The state of Oklahoma has some of the strictest drug laws in the country. For example, first-time offenders face up to one year in jail for possessing any amount of marijuana, and second-time offenders face up to a decade in prison, with a two-year minimum sentence.
In July, the penalties for a second offense will be reduced, but the consequences will still be relatively harsh compared to other states. If police in Oklahoma have accused you of possessing a controlled substance, a criminal defense attorney can evaluate your case and explain your options for fighting the charges.
Contact the Henson Law Firm, PLLC to discuss your situation with a drug crime lawyer in Tulsa. Our legal team can help you devise a comprehensive defense based on the unique facts of your case. Call 918-551-8995 to schedule a free case evaluation.
The best defense for your situation will ultimately depend on the circumstances surrounding your arrest. Read on to learn about some of the most common drug crime defenses:
- Unlawful Search and Seizure
If police did not have a valid warrant to search your property and you did not consent to the search, you may have been the victim of an unlawful search and seizure. If that is the case, any evidence found during the search will be inadmissible.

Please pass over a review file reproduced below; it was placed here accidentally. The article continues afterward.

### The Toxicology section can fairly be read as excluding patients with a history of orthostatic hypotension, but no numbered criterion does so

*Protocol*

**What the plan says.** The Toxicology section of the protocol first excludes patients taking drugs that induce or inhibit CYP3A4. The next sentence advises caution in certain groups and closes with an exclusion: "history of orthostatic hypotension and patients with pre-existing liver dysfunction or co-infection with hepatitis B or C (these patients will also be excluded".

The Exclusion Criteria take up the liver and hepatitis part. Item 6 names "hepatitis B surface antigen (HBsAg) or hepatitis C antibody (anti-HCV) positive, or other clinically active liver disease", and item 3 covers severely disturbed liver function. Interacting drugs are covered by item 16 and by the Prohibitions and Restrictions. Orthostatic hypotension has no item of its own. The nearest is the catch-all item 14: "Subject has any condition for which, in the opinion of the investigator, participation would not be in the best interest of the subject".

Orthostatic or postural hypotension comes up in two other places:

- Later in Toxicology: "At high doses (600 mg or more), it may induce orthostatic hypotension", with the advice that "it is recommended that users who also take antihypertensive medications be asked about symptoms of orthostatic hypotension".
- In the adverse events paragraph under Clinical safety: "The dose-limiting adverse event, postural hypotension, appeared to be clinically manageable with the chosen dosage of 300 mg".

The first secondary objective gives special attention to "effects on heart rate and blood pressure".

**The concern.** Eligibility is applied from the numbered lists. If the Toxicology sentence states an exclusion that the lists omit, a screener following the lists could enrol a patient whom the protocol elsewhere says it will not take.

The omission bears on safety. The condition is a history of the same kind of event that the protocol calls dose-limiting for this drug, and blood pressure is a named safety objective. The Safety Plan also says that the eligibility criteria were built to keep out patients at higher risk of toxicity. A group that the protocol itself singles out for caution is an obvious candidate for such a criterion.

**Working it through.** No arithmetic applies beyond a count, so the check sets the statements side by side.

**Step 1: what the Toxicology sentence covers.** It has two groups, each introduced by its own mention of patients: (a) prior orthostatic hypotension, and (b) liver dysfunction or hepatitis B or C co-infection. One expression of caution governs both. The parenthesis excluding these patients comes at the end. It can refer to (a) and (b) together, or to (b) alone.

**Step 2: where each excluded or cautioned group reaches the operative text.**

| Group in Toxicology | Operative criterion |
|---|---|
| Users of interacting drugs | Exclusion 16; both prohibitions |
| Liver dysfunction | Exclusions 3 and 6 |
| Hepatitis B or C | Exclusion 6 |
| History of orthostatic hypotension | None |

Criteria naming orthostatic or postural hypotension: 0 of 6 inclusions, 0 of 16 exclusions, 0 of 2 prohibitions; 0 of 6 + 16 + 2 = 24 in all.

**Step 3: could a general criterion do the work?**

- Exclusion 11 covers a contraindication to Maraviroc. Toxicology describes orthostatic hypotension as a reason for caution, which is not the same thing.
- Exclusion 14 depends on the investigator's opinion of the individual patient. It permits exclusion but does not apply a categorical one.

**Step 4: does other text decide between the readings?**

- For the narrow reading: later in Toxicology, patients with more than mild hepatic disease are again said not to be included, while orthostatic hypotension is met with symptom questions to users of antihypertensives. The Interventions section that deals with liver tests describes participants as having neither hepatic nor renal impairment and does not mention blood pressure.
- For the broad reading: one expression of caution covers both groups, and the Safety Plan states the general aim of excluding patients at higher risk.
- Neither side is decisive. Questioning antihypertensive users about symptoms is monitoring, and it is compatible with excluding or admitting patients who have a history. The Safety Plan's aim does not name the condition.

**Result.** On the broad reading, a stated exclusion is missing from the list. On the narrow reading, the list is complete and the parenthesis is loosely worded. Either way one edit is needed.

- No Ownership over the Substance
If you were borrowing a friend’s vehicle and police found drugs inside the car, your attorney may be able to argue that they were not yours; however, this defense does not work in all cases. Your attorney can assess your situation to determine if this would be a viable defense.
- Not Actually a Controlled Substance
Some substances that look like illicit drugs are perfectly legal. If you think this defense applies to you, your lawyer can request a chemical lab test of the evidence to prove that the substance in question is not actually an illegal drug.
Can Police Charge Me with Drug Possession If I Was Having an Overdose?
Yes. Some states have a drug overdose immunity law, which protects individuals who seek medical attention for an overdose. Although Oklahoma is currently one of 13 states that does not have such a law on the books, NEWSOK reports that legislators are hoping to change that in the near future. Pursuant to Senate Bill 226, police have discretion as to whether they should make an arrest when responding to an emergency call involving an overdose.
Although these defense strategies are often effective against drug charges, each criminal case is unique. If you are facing drug charges, turn to the Henson Law Firm, PLLC to discuss your case with an experienced criminal lawyer.
Call 918-551-8995 to schedule a free consultation with a criminal defense attorney in Tulsa. To learn more about defense strategies against drug charges, visit the USAttorneys website.